The homeless lump on the bench. It’s filthy. You can’t see a face -- this thing is covered up against the evening, only its feet sticking out. Geez, not even shoes. You edge up the path, wondering if you pass by without being noticed, wondering if you’ll smell it anyway, wondering why can’t this loafer find a place to live? McDonald’s is always hiring, for God’s sake.
So you do get a little close because you have to pass by and you were hoping to use that bench. Maybe the next one. After all, this is the best place to see the sunset and eat gelato … or it was.
You can’t help but look a little closer as you pass by. Voyeurism, disgust. The rubbernecker’s curiosity. It’s then that you notice its bare feet. No, you really notice its bare feet -- because they have holes in them. Nail holes. And you realize it’s not a homeless lump. It’s a sculpture lump. It’s not alive at all -- as if you were thinking of it as alive in the first place. It’s a statue -- and it’s a statue depicting Jesus Christ. This is Fort Lauderdale, and in this city in Florida, it is effectively illegal to be homeless.
Do you see homelessness differently now?
In the United States today, 71 cities have banned feeding the homeless. Florida and California lead the nation in restrictive legislation, with Chico, CA, imposing a ban on distributing free food in its park and Costa Mesa, CA, demolishing two sites where the homeless have typically found shelter. In Fort Lauderdale, FL, a 60-year-old man was nabbed by the cops while offering a plate of food to a homeless individual, and told to “drop the plate” as if it were a weapon.
Proponents of anti-homeless laws argue that offering help, or tolerating squatting and loitering, encourages and increases homelessness -- as well as crime. But those who support offering aid see the conflict as one not of crime or community safety, but as one of a basic conflict of values.
“What do we really value?” commented Lisa Williams, an attorney who grew up in Costa Mesa, CA. “When we make laws against the homeless, especially in these wealthy areas, we’re really saying we don’t like the mess. We don’t want to participate in a solution, but we don’t want to see the suffering.”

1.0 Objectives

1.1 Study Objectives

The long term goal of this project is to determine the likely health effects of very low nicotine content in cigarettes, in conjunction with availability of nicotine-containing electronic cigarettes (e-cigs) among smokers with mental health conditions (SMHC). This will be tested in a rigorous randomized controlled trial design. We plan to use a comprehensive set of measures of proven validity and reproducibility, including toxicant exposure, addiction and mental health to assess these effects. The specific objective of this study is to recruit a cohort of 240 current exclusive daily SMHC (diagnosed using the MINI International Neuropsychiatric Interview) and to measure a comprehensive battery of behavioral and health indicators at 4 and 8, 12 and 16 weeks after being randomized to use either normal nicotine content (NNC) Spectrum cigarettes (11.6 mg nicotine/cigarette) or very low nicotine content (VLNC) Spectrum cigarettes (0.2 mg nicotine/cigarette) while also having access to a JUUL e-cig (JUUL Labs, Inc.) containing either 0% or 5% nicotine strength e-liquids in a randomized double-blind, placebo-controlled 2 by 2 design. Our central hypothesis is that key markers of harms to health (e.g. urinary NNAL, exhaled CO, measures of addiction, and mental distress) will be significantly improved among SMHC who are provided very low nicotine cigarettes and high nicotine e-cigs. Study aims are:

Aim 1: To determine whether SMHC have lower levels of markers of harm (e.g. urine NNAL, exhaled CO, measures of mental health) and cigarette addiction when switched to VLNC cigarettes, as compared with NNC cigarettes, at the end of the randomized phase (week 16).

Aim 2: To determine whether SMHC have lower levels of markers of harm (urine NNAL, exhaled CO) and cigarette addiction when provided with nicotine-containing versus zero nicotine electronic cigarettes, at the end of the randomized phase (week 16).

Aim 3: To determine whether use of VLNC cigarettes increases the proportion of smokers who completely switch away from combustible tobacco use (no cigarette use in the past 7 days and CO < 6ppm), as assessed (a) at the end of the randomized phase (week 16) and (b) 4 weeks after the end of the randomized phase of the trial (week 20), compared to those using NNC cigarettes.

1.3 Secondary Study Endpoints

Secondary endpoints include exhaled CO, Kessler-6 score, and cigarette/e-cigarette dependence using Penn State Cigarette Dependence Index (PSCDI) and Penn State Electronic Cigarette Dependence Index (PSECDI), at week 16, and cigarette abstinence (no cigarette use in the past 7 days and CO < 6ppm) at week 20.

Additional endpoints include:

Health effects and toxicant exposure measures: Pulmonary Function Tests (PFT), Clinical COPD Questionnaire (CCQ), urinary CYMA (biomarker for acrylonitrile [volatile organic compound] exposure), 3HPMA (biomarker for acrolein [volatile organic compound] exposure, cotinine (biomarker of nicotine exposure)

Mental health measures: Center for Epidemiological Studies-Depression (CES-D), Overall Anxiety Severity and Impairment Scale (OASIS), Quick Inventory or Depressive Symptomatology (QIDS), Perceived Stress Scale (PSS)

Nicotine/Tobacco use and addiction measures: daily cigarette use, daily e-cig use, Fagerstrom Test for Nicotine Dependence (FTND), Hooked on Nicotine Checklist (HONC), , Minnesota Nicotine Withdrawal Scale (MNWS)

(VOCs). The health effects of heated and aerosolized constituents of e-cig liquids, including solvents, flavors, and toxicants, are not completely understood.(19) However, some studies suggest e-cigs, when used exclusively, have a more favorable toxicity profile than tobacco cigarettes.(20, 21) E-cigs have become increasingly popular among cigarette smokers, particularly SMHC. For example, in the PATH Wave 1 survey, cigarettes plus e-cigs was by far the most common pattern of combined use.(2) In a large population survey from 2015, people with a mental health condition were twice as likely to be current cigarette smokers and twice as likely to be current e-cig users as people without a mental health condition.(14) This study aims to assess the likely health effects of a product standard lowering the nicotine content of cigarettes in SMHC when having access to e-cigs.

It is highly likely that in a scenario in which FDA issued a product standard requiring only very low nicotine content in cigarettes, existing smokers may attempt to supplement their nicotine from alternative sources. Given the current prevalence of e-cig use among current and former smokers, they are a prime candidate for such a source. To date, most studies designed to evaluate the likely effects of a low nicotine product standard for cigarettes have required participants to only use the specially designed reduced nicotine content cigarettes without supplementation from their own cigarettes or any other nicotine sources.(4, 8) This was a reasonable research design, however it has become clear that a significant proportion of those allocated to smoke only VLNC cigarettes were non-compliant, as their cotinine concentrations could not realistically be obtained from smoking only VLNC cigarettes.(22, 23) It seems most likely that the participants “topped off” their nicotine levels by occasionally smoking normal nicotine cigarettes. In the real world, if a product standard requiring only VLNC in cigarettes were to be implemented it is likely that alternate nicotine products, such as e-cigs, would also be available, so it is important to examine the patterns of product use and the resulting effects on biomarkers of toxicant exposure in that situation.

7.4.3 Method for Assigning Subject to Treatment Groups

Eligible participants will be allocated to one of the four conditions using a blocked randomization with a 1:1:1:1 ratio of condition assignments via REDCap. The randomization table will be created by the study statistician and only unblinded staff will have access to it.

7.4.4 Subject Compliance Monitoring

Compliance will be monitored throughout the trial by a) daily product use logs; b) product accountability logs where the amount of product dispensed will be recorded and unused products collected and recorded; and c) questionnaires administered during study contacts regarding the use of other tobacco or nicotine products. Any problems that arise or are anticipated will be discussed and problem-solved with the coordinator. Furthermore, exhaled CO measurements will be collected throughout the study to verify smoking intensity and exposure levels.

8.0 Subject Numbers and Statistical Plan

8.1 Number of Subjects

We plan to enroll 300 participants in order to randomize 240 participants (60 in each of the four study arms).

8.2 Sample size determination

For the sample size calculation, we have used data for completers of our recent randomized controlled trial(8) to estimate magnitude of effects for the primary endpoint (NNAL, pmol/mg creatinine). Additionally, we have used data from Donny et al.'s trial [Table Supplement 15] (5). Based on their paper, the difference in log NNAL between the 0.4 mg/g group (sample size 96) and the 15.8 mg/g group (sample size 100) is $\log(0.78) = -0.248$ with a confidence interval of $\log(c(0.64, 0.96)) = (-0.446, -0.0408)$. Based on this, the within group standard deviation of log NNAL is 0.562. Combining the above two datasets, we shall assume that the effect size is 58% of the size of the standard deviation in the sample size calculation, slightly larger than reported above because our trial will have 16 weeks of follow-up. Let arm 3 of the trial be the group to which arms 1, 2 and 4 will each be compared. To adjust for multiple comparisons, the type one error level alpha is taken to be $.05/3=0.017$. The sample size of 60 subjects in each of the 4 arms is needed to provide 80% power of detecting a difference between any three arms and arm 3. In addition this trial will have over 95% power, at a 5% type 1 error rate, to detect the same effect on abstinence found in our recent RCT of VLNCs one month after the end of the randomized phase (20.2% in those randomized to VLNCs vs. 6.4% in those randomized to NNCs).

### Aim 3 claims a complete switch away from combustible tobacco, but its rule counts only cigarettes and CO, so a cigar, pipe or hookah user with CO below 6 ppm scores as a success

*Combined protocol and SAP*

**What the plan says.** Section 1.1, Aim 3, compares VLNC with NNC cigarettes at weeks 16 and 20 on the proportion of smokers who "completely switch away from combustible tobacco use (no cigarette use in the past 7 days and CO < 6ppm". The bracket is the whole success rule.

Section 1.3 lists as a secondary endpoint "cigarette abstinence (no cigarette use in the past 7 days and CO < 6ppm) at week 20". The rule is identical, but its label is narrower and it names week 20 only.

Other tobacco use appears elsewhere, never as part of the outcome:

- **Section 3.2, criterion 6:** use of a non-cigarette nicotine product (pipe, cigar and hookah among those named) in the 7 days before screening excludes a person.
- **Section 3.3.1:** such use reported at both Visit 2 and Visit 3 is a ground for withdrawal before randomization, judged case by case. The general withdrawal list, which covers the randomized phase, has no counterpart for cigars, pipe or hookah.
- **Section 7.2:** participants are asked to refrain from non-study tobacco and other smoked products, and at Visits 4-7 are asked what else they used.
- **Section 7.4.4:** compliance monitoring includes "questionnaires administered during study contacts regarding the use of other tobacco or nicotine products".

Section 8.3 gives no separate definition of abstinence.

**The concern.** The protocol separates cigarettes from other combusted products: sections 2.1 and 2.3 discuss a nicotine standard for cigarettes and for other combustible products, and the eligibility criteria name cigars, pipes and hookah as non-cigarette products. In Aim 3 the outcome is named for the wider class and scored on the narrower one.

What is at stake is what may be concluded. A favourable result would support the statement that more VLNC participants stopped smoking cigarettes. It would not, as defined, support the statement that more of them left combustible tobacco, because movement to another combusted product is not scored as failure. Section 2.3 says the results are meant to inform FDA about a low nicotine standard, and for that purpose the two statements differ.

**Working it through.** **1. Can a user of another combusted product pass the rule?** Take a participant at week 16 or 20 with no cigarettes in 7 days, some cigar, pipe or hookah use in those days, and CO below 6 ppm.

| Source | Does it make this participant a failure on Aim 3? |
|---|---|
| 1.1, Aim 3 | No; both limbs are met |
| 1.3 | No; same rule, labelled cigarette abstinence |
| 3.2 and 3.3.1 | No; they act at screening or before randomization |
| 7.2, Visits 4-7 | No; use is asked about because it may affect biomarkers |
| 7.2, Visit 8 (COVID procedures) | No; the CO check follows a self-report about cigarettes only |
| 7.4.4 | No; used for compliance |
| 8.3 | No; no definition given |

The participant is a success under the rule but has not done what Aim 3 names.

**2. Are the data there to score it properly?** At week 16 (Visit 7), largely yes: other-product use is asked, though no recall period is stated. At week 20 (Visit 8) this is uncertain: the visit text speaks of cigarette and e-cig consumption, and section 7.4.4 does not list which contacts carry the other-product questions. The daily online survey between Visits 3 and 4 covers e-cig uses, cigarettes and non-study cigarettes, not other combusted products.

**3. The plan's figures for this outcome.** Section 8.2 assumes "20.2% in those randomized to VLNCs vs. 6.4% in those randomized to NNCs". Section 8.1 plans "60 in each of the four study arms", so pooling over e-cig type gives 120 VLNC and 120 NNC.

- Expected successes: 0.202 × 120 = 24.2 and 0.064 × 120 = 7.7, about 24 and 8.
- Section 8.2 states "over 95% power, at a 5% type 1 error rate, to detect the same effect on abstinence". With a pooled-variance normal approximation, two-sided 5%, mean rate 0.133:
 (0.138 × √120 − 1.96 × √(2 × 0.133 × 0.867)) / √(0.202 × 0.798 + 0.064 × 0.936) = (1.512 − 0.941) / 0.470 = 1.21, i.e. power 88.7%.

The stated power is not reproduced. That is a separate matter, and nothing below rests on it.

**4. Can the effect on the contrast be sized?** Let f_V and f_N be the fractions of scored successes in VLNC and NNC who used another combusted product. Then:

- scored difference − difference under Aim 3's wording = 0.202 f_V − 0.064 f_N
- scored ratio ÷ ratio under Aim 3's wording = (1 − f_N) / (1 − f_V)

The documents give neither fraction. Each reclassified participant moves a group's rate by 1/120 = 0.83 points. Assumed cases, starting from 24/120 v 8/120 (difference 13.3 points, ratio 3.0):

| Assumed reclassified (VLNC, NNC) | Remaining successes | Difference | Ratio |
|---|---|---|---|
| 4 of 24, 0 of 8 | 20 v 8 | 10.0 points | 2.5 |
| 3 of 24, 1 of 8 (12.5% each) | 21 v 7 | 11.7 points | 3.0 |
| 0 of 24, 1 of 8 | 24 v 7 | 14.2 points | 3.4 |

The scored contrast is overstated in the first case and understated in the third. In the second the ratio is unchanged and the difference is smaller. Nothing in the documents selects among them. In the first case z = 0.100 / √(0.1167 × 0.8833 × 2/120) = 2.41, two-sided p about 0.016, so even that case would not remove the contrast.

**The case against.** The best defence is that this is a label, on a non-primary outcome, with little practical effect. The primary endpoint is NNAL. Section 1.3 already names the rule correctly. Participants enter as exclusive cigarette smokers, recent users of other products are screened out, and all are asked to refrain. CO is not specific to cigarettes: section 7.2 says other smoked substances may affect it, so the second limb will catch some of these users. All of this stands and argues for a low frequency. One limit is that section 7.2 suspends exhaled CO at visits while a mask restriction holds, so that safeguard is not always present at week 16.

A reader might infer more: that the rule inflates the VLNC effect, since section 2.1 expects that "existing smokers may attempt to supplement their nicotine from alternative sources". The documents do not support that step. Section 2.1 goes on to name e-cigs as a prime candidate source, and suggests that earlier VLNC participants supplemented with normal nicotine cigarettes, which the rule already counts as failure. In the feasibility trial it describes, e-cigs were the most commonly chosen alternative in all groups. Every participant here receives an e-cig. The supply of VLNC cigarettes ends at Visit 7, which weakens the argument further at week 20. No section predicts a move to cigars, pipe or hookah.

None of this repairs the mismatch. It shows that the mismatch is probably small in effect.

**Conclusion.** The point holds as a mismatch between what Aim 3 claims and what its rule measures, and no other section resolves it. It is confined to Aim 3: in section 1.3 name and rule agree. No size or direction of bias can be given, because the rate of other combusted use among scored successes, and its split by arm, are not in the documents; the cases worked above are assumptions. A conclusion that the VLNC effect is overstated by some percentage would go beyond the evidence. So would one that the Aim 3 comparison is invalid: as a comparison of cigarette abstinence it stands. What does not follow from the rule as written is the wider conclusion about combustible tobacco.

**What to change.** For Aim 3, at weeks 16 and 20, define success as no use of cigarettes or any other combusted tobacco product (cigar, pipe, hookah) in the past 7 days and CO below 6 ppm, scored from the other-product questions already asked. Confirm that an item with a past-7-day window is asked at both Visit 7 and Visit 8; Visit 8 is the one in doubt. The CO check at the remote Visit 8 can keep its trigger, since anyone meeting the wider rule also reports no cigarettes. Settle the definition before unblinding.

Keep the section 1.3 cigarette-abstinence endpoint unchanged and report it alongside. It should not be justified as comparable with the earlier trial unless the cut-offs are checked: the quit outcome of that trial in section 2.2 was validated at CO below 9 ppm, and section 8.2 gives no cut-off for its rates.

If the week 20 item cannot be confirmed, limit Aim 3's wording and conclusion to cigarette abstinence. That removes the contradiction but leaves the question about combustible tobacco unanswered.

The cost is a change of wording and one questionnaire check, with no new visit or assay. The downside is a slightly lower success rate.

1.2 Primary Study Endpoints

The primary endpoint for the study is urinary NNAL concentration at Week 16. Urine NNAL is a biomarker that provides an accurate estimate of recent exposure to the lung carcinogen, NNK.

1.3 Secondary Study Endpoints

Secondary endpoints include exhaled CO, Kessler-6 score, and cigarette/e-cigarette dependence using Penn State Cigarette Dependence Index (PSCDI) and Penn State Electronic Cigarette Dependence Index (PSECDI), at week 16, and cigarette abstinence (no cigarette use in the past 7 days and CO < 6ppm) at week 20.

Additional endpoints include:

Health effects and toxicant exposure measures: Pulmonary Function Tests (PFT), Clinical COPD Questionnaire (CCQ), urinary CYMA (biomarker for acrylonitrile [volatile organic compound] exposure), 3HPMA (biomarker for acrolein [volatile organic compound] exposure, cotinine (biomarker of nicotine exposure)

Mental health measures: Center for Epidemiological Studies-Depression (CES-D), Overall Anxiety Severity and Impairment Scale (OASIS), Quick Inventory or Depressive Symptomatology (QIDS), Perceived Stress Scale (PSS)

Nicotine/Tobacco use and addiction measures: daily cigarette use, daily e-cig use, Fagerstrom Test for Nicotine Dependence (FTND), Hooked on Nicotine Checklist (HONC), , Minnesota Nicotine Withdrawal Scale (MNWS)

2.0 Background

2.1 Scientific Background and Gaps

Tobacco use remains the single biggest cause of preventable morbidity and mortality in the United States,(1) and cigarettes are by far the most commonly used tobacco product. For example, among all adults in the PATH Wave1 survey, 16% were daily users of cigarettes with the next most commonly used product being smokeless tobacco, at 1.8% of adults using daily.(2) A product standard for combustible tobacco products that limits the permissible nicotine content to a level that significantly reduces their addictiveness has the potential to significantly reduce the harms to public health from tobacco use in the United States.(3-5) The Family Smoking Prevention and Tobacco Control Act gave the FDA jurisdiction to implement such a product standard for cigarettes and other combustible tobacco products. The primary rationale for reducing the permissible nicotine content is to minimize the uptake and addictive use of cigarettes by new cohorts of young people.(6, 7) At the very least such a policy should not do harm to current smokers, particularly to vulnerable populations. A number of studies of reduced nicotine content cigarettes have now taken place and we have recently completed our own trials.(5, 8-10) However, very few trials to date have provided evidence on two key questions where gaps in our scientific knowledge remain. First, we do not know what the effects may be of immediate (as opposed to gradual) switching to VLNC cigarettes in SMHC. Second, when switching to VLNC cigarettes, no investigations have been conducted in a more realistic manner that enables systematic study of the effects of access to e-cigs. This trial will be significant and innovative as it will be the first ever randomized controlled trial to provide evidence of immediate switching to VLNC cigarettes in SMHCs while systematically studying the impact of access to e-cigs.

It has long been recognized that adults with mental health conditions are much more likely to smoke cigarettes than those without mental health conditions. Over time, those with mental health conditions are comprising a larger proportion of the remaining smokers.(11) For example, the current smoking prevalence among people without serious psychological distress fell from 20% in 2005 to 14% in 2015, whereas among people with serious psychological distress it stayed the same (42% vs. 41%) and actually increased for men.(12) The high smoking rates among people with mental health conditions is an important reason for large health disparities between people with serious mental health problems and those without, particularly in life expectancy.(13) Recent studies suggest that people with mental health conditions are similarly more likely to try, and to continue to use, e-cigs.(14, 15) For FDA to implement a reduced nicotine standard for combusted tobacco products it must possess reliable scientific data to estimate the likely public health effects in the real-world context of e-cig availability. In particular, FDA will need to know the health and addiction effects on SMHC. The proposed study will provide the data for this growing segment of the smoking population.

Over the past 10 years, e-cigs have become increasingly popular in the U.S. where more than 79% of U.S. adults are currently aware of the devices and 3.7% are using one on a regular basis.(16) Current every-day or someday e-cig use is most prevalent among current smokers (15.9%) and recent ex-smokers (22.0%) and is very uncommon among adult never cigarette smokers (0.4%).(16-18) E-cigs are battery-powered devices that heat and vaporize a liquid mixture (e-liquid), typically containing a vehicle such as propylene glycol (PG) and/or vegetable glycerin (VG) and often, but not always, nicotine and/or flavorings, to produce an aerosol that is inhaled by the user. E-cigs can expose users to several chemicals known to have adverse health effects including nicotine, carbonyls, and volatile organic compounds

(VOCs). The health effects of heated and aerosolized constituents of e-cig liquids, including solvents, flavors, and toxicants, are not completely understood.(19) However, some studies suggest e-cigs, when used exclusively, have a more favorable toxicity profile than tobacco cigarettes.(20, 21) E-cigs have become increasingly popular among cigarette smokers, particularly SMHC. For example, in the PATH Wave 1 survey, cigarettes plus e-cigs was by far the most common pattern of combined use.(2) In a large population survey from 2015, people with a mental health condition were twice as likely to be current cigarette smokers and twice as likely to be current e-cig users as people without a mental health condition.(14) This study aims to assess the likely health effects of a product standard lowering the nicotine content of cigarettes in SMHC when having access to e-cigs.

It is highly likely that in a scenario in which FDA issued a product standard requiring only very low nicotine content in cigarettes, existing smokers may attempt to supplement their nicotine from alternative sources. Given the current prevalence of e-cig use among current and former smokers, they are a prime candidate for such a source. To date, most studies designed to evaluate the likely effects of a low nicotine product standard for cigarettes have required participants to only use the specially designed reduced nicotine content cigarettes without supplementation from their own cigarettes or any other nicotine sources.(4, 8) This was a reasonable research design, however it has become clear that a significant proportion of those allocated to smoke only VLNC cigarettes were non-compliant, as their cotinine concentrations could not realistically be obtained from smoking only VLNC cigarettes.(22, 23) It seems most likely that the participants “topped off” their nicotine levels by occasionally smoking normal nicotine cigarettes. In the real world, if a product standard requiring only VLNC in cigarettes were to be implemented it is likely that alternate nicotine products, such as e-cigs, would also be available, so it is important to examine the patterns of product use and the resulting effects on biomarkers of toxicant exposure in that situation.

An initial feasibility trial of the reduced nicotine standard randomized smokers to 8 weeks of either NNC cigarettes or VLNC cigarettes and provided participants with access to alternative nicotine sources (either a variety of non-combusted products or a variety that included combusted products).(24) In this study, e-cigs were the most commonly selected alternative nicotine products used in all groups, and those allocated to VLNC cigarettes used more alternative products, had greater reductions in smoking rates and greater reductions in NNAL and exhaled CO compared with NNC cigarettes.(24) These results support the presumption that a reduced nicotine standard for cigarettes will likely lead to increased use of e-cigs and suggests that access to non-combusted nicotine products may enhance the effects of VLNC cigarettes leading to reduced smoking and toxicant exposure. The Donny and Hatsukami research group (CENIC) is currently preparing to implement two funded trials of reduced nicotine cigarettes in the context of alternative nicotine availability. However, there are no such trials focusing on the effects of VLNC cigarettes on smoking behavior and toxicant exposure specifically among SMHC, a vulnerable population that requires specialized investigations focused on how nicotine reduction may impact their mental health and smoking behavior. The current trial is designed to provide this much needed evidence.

In other words, banning the homeless is an attitude that puts human dignity second, my comfort first. While it’s true that the homeless don’t look pretty, they’re often camping out in neighborhoods because those very neighborhoods have not voted to offer a municipal-based shelter in the area -- shelters that are often legally required by city and state laws.
Yet why are the shelters not built for the homeless people who have nowhere to go? Perhaps because the homeless aren’t pretty, they aren’t useful, and sometimes, they need a whole lot. Yet if it’s illegal to be homeless, should it be illegal to be poor? If it’s illegal to be poor, should it be illegal to have a large family -- grungy, loud, maybe taking up a bit too much space at the park all afternoon? Could our worth and value be just a matter of whether we’re useful and pleasing to the community?
Cities banning homelessness often aren’t willing to look at offering resources for the homeless. In San Clemente, CA, the state-required shelter has been delayed for over a year, as residents and the city council hem and haw over location -- none of the neighborhoods want the shelter near their homes.
Criminalization of the homeless -- and legislative and community acts behind it -- is an example of the Culture of Death, a culture that puts material wants, power, or appearances before a basic respect of human life. The homeless may cause you discomfort. But if comfort comes before a basic respect for our fellow man’s dignity, we are looking at a values system that has gone topsy-turvy. After all, aren’t you really the one responsible for your discomfort -- is it perhaps natural to feel uncomfortable when you see a human being disrespected, homeless, and robbed of the dignity of food and shelter?
The statue in the park is real. Tim Schmaltz, a Canadian artist, created it in 2013, and Pope Francis invited it to occupy a bench in St. Peter’s -- doing exactly what it does: offer a shocking perspective on our own attitudes towards our fellow man, homelessness, and where our laws and communities draw a line at where we’ll give human dignity. And where we put the sticker “less-than.”
Here is a link to the video of the artist, and explanation of the sculpture: https://youtu.be/2rAys_ON8rg.